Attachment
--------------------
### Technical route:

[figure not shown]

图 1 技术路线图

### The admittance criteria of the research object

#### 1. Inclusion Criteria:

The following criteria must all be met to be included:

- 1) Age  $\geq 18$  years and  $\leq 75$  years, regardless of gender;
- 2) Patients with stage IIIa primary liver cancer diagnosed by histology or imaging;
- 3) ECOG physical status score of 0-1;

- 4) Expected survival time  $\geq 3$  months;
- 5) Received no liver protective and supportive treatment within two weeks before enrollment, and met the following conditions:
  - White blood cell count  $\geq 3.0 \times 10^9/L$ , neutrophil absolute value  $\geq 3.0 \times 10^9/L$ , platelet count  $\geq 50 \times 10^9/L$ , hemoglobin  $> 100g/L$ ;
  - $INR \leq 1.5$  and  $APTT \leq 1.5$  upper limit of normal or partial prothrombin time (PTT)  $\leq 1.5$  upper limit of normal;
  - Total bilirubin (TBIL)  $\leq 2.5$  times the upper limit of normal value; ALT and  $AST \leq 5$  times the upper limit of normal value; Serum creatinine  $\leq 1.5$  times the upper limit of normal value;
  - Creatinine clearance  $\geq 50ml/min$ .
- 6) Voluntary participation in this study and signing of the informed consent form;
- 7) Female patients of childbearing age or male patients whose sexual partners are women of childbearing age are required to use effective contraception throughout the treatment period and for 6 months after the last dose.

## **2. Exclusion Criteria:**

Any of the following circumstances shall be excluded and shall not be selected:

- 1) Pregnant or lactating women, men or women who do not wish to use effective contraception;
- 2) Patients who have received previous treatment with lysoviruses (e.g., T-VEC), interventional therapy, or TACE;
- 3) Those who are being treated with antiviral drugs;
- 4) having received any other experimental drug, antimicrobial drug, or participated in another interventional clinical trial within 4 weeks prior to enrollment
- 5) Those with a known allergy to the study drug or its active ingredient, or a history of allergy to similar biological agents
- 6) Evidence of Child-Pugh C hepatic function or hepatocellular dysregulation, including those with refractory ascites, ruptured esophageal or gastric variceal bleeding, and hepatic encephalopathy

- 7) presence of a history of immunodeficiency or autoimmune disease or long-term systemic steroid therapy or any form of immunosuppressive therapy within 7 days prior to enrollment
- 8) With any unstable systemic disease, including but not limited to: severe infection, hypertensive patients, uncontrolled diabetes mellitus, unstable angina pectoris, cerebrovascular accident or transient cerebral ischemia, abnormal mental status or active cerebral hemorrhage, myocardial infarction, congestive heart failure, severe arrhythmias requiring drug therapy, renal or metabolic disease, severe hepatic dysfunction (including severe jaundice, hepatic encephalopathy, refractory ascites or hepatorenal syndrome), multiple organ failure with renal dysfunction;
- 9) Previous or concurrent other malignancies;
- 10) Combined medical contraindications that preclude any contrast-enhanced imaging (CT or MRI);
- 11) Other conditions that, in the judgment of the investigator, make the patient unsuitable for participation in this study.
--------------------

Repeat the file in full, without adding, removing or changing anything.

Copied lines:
### Technical route:

[figure not shown]

图 1 技术路线图

### The admittance criteria of the research object

#### 1. Inclusion Criteria:

The following criteria must all be met to be included:

- 1) Age  $\geq 18$  years and  $\leq 75$  years, regardless of gender;
- 2) Patients with stage IIIa primary liver cancer diagnosed by histology or imaging;
- 3) ECOG physical status score of 0-1;

- 4) Expected survival time  $\geq 3$  months;
- 5) Received no liver protective and supportive treatment within two weeks before enrollment, and met the following conditions:
  - White blood cell count  $\geq 3.0 \times 10^9/L$ , neutrophil absolute value  $\geq 3.0 \times 10^9/L$ , platelet count  $\geq 50 \times 10^9/L$ , hemoglobin  $> 100g/L$ ;
  - $INR \leq 1.5$  and  $APTT \leq 1.5$  upper limit of normal or partial prothrombin time (PTT)  $\leq 1.5$  upper limit of normal;
  - Total bilirubin (TBIL)  $\leq 2.5$  times the upper limit of normal value; ALT and  $AST \leq 5$  times the upper limit of normal value; Serum creatinine  $\leq 1.5$  times the upper limit of normal value;
  - Creatinine clearance  $\geq 50ml/min$ .
- 6) Voluntary participation in this study and signing of the informed consent form;
- 7) Female patients of childbearing age or male patients whose sexual partners are women of childbearing age are required to use effective contraception throughout the treatment period and for 6 months after the last dose.

## **2. Exclusion Criteria:**

Any of the following circumstances shall be excluded and shall not be selected:

- 1) Pregnant or lactating women, men or women who do not wish to use effective contraception;
- 2) Patients who have received previous treatment with lysoviruses (e.g., T-VEC), interventional therapy, or TACE;
- 3) Those who are being treated with antiviral drugs;
- 4) having received any other experimental drug, antimicrobial drug, or participated in another interventional clinical trial within 4 weeks prior to enrollment
- 5) Those with a known allergy to the study drug or its active ingredient, or a history of allergy to similar biological agents
- 6) Evidence of Child-Pugh C hepatic function or hepatocellular dysregulation, including those with refractory ascites, ruptured esophageal or gastric variceal bleeding, and hepatic encephalopathy

- 7) presence of a history of immunodeficiency or autoimmune disease or long-term systemic steroid therapy or any form of immunosuppressive therapy within 7 days prior to enrollment
- 8) With any unstable systemic disease, including but not limited to: severe infection, hypertensive patients, uncontrolled diabetes mellitus, unstable angina pectoris, cerebrovascular accident or transient cerebral ischemia, abnormal mental status or active cerebral hemorrhage, myocardial infarction, congestive heart failure, severe arrhythmias requiring drug therapy, renal or metabolic disease, severe hepatic dysfunction (including severe jaundice, hepatic encephalopathy, refractory ascites or hepatorenal syndrome), multiple organ failure with renal dysfunction;
- 9) Previous or concurrent other malignancies;
- 10) Combined medical contraindications that preclude any contrast-enhanced imaging (CT or MRI);
- 11) Other conditions that, in the judgment of the investigator, make the patient unsuitable for participation in this study.